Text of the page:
After air raids, Uganda sends troops into DRC to hunt ADF

The neighbouring countries have launched a joint operation against the armed group which they accuse of massacring civilians.

Uganda's army said 'targets were accurately hit' in its joint operation in eastern DRC [File: AFP]

Ugandan troops have crossed into the Democratic Republic of the Congo (DRC) as part of a joint operation against the Allied Democratic Forces (ADF), an armed group that both neighbouring countries accuse of massacring civilians.

The two countries said early on Tuesday the group, the deadliest of dozens of militias plaguing the DRC’s mineral-rich east, had been bombarded with artillery and air raids. Ugandan army spokeswoman Flavia Byekwaso said in a statement that “targets were accurately hit”.

Later, large numbers of Ugandan soldiers entered the DRC at the Nobili border post in North Kivu state, a United Nations source and an aid worker told the AFP news agency on condition of anonymity.

“It’s a column of very well-armed troops on foot, followed by armoured vehicles,” the aid worker said.

Video shared on social media also showed advancing soldiers whose uniforms bore the Ugandan flag.

It came as the DRC’s government spokesman Patrick Muyaya said the two sides had decided to cooperate further.

“It was agreed after an assessment to continue in-depth operations by the special forces of the two countries to clear the positions of the terrorists concerned,” he said on Twitter late on Tuesday.

DRC army spokesman Leon-Richard Kasonga said in a statement that “for the time being, Congolese special forces supported by Ugandan special units will carry out search and control operations to clear and secure ADF positions affected by this morning’s strikes.”

“This part of eastern DRC is thick with forest,” said Al Jazeera’s Malcolm Webb, who has reported extensively from the region.

“It’s so thick that when you take a step off the dirt roads, it can even be impossible to get through this vegetation. It’s within these forests that the ADF has its hideouts and hidden bases. It’s very difficult terrain to hunt down an armed group that’s using guerilla tactics – and that’s one of the reasons why previous attempts to flush out the ADF has struggled.”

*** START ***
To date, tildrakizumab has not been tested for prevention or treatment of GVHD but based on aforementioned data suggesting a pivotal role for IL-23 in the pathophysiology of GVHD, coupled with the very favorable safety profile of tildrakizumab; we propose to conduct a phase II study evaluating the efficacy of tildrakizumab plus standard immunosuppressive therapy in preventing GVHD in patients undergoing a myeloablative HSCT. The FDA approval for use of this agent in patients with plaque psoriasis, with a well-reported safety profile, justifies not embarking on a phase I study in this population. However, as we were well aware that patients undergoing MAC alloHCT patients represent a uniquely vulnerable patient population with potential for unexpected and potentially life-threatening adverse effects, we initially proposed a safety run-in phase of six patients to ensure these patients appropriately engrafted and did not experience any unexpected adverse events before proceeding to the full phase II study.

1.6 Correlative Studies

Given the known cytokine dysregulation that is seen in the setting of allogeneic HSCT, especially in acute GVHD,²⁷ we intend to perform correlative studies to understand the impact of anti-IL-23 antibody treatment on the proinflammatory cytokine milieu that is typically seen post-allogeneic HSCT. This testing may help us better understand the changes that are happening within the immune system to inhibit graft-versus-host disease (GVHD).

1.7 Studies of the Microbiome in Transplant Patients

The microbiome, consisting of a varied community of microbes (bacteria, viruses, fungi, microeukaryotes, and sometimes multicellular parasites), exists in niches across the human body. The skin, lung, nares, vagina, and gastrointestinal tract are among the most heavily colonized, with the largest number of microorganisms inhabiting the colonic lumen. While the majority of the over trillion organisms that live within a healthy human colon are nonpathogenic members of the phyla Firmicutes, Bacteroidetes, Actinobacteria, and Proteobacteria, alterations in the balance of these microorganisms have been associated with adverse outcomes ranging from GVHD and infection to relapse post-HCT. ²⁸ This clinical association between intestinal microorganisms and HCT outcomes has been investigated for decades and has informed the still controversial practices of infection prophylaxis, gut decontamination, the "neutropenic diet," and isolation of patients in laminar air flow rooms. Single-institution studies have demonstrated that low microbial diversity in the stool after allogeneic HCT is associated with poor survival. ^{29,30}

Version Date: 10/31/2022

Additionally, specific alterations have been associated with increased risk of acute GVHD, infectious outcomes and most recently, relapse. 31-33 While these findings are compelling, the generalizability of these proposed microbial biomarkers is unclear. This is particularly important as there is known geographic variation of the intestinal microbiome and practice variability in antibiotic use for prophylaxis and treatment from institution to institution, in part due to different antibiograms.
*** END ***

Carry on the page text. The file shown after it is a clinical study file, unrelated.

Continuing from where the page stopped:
The most recent such bid on the part of the Congolese government was in May, when it placed the eastern provinces of North Kivu and Ituri under a “state of siege” to step up a military offensive against the fighters, with soldiers replacing civil servants in key positions.

Witnesses had earlier reported explosions and artillery fire in North Kivu’s Watalinga district, as well as the Boga and Tchabi districts – known hideouts of the ADF in neighbouring Ituri province.

“There is a real panic here at home, especially because we were not informed of this situation,” resident Julien Ngandayabo told the Reuters news agency. “We have suffered too much with the ADF, who have massacred our families. We are waiting to see if this is the solution.”

The attacks came two days after a senior Congolese source reported that President Felix Tshisekedi had given Uganda permission to pursue the ADF on DRC’s soil.

The move is not universally supported in the DRC, where many critics recall the role of Uganda and Rwanda in the decades-long instability in the east of the country.

The ADF is deeply feared in eastern DRC. The group was founded in Uganda in 1995 and later moved to the DRC. In March, the United States formally linked it to ISIL (ISIS).

“ADF is a vicious organisation that killed thousands of people in eastern DRC, after it was properly pushed out of Uganda,” Chatham House analyst Alex Vines told Al Jazeera.

The DRC’s Catholic Church says the ADF has killed about 6,000 civilians since 2013 while a respected monitor, the Kivu Security Tracker, blames it for more than 1,200 deaths in North Kivu’s Beni area alone since 2017.

The Ugandan authorities recently accused the ADF or a local group affiliated with it of carrying out or planning attacks.

On November 16, four people were killed and 33 wounded in twin suicide bombings in Uganda’s capital, Kampala, which police attributed to a “domestic terror group” linked to the ADF.

The blasts, claimed by ISIL (ISIS), came on the heels of a bomb attack at a roadside eatery on October 23 that killed one woman, and a suicide blast on a bus near Kampala on October 25 that wounded several people.

In late October, the Ugandan police said they had arrested suspected ADF members, who they believed were plotting a new attack on “major installations”.

Uganda has also blamed the ADF for a foiled bomb attack in August on the funeral of an army commander who led a big offensive against the al-Shabab armed group in Somalia.

Three men were charged with “terrorism” on November 5 in relation to that incident.

Source: Al Jazeera and news agencies